India Supplying 1,160 MW Power To B’desh, 1,500 MW More In Pipeline: Jaishankar
Guwahati: External Minister Dr S. Jaishankar on Saturday said that India has been supplying 1,160 MW of electricity to Bangladesh and 1,500 MW more is already in the pipeline.
Addressing the “NADI (River) Conclave 2022” here, he also said that India is collaborating on a series of road projects in Bangladesh, including improving the Ashuganj River Port-Akhaura Land Port Road under an LoC of more than $400 million.
“The road project connecting Baruerhat to Ramgarh on the India-Bangladesh border, which will increase Tripura’s road connectivity with Bangladesh, is also being implemented under another LoC of $80.06 million,” he said.
The Minister said that overland movement of goods is taking place using 28 notified Land Customs Stations (LCSs) and three Integrated Check Posts (ICPs) along the border.
He also noted that the “Maitree Bridge” over the Feni, connecting Sabroom in Tripura, to Ramgarh in Bangladesh, was opened by both the Prime Ministers in March 2021 and negotiations are also underway to operationalise the BBIN Motor Vehicle Agreement to ensure seamless vehicular movement.
With the success of four “Border Haats” – two each in Meghalaya and Tripura, nine new haats (markets) are being set up – three in Meghalaya, four in Tripura and two in Assam.
Jaishankar also said that cross-border power transmission lines and digital connectivity infrastructure offer additional dimensions of connectivity, adding that the international gateway between Agartala and Cox’s Bazar in Bangladesh is helping to provide faster internet access and broadband services in Tripura.
“We will be reviewing all these developments and more at the Joint Consultative Commission Meeting with my Bangladesh counterpart in mid-June,” he said.
Bangladesh Foreign Minister A.K. Abdul Momen and Assam Chief Ministr Himanta Biswa Sarma also attended the “NADI Convlave-2022” organised by Shillong-based think tank ‘Asian Confluence’.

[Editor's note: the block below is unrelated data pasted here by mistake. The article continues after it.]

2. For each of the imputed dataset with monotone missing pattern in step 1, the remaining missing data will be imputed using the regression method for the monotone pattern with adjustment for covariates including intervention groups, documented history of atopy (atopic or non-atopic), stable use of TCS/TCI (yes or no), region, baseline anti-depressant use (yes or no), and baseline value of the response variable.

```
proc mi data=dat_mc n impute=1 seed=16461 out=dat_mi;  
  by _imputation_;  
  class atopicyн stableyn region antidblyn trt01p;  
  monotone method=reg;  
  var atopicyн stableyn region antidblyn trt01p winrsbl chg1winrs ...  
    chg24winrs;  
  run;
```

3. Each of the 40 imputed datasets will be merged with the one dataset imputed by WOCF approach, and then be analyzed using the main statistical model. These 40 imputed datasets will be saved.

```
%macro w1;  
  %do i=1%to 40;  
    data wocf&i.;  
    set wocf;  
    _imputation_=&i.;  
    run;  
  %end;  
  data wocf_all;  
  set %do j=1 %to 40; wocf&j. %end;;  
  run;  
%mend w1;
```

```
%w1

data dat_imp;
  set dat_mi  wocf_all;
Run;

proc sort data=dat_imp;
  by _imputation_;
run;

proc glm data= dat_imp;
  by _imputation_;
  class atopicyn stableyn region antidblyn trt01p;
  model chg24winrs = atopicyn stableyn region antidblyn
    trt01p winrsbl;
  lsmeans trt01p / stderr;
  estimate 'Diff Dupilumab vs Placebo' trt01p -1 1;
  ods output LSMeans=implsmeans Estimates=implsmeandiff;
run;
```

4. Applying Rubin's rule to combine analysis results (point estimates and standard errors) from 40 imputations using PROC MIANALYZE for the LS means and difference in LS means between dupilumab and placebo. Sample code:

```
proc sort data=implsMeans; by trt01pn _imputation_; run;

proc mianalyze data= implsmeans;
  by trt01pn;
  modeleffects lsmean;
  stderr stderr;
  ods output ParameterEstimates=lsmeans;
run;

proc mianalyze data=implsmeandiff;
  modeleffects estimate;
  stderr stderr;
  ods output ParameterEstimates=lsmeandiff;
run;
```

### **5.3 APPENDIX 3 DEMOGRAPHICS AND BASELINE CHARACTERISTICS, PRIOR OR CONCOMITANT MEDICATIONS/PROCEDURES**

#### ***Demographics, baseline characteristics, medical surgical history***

Jaishankar said that the emerging collaborative regional economy includes Nepal and Bhutan as well. A six-lane bridge across the river Mechi connects Panitanki in West Bengal to Kakarbhitta in Nepal, facilitating the passage of the Asian Highway-02 from India to Nepal. A road connecting Sikkim to eastern Nepal via the Chiwa Bhanjyang border is also under construction as part of India’s Border Area Development Programme.
With its completion, Sikkim will have access to Nepal’s East-West Highway, with a boost to trade and tourism in both countries. The game changing potential is evident, he pointed out.
The External Affairs Minister said that hydropower too offers great scope for cooperation, and this is relevant even more in an era of climate action. There is an established tradition in this regard between Bhutan and India and a rapidly emerging one now between Nepal and India.
He also said that with the launching of RuPay cards, Nepal is getting integrated with the Indian fintech and payment systems. Prime Minister’s visit to Lumbini this month was the most recent occasion to take our cooperation with Nepal forward, he added.
Noting that the Kaladan Multimodal Transit Transport Project is the most significant of those that India has undertaken in Myanmar, Jaishankar said that it is also one of the hardest, both because of topography and because of insurgency.
“The project includes a waterway component of 158 km on the river Kaladan, from Sittwe to Paletwa, and a road component of 109 km from Paletwa to Zorinpui, on the India-Myanmar border in Mizoram. Efforts are underway to make Sittwe Port operational at the earliest. But let me be frank about where we are. We have genuinely struggled with this very complex enterprise but are more determined than ever to spare no effort in getting it done,” he added.